"The world is simply too large and too complex to control," writes Richard Haass, and the challenges facing it can only be handled through collective effort.
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CFR's Michael Levi says the Copenhagen climate deal is a meaningful step forward but that its ultimate value remains to be determined.
Michael Levi declares that "The UN process can no longer be the central focus of global efforts to confront climate change."
Leslie Gelb writes that the climate change conference in Copenhagen was a sign of what international diplomacy is going to look like over the next decade.
This accord is the outcome of the the UN climate change conference held in Copenhagen from December 7-18, 2009. It is not a legally binding treaty. Among its points: attempting to limit global warming to 2 degrees Celsius above pre-industrial temperatures.
Experts and policymakers place the climate change negotiations at Copenhagen within a global context.
This session was part of a CFR symposium, Countdown to Copenhagen: What's Next for Climate Change?, which was made possible through generous support from the Doris Duke Charitable Foundation, the Alcoa Foundation, and the Robina Foundation.
The annual rotation of non-permanent members to the UN Security Council this year is likely to present difficulties for U.S. interests, including containing nuclear proliferation, writes CFR's Kara C. McDonald.
Peter Galbraith exposes his side of the Afghan electoral fraud story, and comments on his perceptions of the real reasons behind his termination from the post of UN deputy special representative in Afghanistan last week.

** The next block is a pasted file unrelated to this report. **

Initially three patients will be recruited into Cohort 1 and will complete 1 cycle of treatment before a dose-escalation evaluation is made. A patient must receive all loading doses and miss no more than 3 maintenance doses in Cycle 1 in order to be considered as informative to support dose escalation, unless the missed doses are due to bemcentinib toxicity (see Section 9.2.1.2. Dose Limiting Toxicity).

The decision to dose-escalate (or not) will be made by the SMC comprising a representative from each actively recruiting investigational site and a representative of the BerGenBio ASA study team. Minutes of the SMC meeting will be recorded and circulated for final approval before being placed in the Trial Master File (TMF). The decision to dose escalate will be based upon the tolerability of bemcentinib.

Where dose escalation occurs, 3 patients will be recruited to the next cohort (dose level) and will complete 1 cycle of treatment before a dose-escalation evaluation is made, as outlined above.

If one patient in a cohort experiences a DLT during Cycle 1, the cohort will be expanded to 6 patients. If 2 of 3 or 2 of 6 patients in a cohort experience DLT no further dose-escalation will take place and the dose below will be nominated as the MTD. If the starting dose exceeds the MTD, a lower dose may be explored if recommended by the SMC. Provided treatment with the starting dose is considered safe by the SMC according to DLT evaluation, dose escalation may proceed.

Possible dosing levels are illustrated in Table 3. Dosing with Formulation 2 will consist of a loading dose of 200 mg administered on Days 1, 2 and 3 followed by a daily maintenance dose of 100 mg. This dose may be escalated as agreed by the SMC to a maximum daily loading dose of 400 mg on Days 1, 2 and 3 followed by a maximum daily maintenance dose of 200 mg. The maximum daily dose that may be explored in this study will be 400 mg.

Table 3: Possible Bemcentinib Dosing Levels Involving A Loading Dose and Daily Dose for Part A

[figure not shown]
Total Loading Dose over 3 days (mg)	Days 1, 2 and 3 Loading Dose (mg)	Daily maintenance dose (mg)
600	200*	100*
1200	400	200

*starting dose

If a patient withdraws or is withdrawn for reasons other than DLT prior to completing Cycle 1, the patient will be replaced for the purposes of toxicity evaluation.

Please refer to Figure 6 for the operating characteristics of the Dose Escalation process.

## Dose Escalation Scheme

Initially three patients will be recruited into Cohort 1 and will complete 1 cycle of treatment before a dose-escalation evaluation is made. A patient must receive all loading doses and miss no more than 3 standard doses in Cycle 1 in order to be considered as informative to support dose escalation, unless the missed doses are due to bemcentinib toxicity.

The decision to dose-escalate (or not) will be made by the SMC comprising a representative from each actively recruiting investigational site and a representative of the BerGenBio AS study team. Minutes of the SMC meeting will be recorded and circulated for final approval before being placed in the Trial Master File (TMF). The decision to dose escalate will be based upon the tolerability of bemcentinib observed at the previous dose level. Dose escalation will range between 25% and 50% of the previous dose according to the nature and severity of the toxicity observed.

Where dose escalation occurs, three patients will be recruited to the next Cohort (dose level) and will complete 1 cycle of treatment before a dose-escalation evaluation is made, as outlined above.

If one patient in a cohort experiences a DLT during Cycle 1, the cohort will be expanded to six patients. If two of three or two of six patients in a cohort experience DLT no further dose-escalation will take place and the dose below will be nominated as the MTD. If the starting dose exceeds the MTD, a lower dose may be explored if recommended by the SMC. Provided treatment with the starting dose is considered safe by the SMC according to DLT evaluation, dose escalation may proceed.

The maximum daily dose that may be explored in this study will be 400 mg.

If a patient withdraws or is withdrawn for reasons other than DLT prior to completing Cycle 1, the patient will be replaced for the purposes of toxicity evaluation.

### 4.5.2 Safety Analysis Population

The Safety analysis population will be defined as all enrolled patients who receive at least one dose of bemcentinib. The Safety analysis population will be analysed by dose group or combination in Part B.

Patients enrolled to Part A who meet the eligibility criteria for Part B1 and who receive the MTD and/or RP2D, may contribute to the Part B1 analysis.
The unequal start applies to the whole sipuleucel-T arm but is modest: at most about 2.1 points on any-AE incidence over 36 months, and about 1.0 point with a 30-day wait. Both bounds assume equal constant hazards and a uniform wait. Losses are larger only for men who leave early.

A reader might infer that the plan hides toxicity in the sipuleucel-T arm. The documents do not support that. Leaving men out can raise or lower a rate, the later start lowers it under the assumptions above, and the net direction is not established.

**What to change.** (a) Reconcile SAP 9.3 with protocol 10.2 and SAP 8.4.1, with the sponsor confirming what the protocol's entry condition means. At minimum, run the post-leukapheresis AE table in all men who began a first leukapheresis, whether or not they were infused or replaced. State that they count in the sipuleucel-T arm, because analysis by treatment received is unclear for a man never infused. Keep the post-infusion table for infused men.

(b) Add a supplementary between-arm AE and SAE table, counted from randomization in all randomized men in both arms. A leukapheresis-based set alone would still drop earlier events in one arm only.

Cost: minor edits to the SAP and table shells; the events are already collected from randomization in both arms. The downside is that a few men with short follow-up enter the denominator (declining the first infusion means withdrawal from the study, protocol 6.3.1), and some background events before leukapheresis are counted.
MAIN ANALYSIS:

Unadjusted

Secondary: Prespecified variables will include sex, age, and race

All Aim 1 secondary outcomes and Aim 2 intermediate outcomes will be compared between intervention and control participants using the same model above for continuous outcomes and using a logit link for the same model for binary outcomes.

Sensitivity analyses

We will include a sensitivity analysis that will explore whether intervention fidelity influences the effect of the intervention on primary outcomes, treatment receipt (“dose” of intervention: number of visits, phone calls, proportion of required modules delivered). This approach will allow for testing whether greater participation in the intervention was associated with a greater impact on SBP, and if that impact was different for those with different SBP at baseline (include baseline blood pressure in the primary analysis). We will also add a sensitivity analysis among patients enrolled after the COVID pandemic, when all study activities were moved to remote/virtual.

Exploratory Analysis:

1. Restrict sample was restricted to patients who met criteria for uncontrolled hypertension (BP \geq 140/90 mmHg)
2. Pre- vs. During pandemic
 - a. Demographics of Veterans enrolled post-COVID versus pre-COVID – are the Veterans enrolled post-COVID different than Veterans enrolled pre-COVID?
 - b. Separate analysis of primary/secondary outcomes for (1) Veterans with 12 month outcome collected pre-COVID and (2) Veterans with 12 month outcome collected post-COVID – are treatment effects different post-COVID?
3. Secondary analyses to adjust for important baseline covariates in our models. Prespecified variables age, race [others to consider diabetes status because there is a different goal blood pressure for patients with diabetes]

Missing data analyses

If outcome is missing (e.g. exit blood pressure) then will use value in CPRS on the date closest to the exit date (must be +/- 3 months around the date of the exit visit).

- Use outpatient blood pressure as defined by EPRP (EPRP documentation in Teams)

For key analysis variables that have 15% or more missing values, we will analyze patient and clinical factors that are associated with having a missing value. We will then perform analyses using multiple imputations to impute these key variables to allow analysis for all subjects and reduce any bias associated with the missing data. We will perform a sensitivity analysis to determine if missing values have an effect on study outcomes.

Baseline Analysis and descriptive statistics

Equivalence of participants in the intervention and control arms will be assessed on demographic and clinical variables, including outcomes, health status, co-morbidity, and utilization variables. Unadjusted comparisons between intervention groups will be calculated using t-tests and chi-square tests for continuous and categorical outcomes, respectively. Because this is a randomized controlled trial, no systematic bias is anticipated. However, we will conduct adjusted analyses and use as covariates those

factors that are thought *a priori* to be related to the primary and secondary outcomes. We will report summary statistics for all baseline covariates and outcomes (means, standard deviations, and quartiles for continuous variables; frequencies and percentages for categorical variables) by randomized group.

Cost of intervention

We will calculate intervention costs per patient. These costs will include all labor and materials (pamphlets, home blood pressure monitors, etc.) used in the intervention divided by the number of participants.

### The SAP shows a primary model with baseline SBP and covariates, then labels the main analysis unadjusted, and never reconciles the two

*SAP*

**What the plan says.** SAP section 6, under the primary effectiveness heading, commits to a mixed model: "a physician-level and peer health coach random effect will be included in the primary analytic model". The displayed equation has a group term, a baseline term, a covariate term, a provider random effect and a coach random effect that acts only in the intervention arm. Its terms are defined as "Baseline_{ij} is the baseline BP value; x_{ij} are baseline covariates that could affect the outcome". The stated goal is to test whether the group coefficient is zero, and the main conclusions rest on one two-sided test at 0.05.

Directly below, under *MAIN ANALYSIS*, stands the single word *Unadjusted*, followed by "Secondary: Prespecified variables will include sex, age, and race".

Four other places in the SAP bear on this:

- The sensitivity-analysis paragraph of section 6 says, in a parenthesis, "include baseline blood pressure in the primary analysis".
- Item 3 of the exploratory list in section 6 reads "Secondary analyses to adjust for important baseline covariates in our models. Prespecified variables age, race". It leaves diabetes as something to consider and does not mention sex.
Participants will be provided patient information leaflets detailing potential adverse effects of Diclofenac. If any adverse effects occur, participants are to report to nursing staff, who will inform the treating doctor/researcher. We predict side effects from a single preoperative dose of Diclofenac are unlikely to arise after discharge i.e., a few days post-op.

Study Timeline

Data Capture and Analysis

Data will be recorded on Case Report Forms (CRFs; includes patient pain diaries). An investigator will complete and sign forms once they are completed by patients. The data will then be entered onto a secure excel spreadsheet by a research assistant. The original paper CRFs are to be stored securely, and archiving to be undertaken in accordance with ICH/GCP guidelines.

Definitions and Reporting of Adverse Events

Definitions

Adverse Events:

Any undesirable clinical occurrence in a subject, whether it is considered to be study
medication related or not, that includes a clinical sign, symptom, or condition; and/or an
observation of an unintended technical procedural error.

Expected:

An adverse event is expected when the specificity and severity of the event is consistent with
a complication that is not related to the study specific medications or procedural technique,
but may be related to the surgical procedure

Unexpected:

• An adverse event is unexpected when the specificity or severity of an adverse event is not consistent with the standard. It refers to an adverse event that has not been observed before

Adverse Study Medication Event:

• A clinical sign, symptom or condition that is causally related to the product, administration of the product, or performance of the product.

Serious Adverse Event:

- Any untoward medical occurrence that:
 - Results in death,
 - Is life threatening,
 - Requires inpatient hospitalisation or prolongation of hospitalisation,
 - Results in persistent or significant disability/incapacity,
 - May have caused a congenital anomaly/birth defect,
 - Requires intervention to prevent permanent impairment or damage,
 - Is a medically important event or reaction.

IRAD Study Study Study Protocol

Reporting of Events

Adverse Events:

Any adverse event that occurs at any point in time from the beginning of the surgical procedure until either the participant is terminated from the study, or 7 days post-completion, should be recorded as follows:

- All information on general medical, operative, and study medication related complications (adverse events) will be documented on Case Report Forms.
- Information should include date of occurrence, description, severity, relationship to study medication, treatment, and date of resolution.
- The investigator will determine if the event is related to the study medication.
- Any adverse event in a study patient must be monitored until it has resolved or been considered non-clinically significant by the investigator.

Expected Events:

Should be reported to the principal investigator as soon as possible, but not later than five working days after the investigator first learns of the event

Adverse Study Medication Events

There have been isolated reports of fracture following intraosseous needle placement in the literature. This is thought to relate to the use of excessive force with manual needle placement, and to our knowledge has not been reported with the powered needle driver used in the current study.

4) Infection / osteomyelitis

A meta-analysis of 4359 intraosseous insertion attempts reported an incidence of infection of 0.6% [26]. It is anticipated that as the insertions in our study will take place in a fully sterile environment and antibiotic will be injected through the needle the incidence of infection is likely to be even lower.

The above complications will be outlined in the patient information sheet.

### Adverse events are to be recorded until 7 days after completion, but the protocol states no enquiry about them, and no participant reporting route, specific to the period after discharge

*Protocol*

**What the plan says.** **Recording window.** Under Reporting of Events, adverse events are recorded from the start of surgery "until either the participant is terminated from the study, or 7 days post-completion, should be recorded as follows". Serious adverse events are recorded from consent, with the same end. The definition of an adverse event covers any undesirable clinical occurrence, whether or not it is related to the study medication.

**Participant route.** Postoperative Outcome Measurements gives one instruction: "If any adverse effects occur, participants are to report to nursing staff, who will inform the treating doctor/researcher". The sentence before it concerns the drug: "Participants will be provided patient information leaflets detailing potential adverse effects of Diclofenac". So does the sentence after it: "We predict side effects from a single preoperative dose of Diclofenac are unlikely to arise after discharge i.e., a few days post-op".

The United Nations Environment Programme collected and organized peer-reviewed research and findings on earth systems and climate into a one report, with specific topical sections likes oceans, ice, and systems management.
Listen to Ray Takeyh, CFR's senior fellow for middle eastern studies, and James Lindsay, CFR's director of studies, discuss nuclear proliferation and Iran's nuclear program in advance of high-level talks at the United Nations.
Surveys during the past decade show consistent support among Americans for the UN's role in the world order but also worry about its dysfunctions. CFR's Stewart Patrick says President Barack Obama should echo these sentiments in his UN address.
Iranian President Mahmoud Ahmadinejad's speech to the United Nations will actually be aimed towards improving his reputation in the Muslim community as a "Third World hero," writes Mohamad Bazzi.
Charlie Savage examines the Obama administration's decision to disregard a statute that forbids State Department officials from attending UN meetings led by nations sponsoring terrorism.
CFR Senior Fellow Michael A. Levi and CFR.org Editor Robert McMahon discuss the deadlock in global climate negotiations and the upcoming UN Copenhagen Summit in December 2009.
Special operations play a critical role in how the United States confronts irregular threats, but to have long-term strategic impact, the author argues, numerous shortfalls must be addressed.
The author analyzes the potentially serious consequences, both at home and abroad, of a lightly overseen drone program and makes recommendations for improving its governance.
A groundbreaking analysis of what the changes in American energy mean for the economy, national security, and the environment. More
A roadmap for the United States' greatest overlooked foreign policy challenge of our time--relations with its southern neighbor. More
Two experts argue that despite myriad development strategies, only one can succeed in alleviating poverty in India: the overall growth of the country's economy. More